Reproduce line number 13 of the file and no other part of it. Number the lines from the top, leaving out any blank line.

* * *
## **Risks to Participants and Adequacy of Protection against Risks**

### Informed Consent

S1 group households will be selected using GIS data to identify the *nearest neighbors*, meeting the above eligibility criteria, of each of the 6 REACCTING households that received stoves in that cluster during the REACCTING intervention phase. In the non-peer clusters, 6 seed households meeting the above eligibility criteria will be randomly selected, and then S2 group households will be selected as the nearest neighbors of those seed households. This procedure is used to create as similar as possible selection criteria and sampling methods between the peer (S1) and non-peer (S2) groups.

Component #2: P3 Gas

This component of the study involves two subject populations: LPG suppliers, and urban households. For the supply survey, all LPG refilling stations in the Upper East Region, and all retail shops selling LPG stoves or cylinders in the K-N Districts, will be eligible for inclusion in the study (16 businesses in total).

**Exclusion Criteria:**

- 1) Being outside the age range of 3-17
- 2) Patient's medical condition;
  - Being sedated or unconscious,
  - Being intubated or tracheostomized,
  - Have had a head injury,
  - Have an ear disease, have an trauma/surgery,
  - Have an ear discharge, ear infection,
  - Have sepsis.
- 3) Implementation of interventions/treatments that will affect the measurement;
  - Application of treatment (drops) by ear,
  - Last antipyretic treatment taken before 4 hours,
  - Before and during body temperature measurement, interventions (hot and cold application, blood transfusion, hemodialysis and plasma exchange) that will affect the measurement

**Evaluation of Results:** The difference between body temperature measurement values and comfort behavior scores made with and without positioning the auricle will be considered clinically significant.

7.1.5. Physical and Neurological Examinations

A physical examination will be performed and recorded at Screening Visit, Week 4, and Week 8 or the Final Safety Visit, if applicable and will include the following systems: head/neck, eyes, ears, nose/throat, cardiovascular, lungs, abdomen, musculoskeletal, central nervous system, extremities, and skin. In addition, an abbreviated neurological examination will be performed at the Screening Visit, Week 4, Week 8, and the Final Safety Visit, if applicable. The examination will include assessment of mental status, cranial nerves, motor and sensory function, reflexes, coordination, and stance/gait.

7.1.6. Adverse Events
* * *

  - Have an ear discharge, ear infection,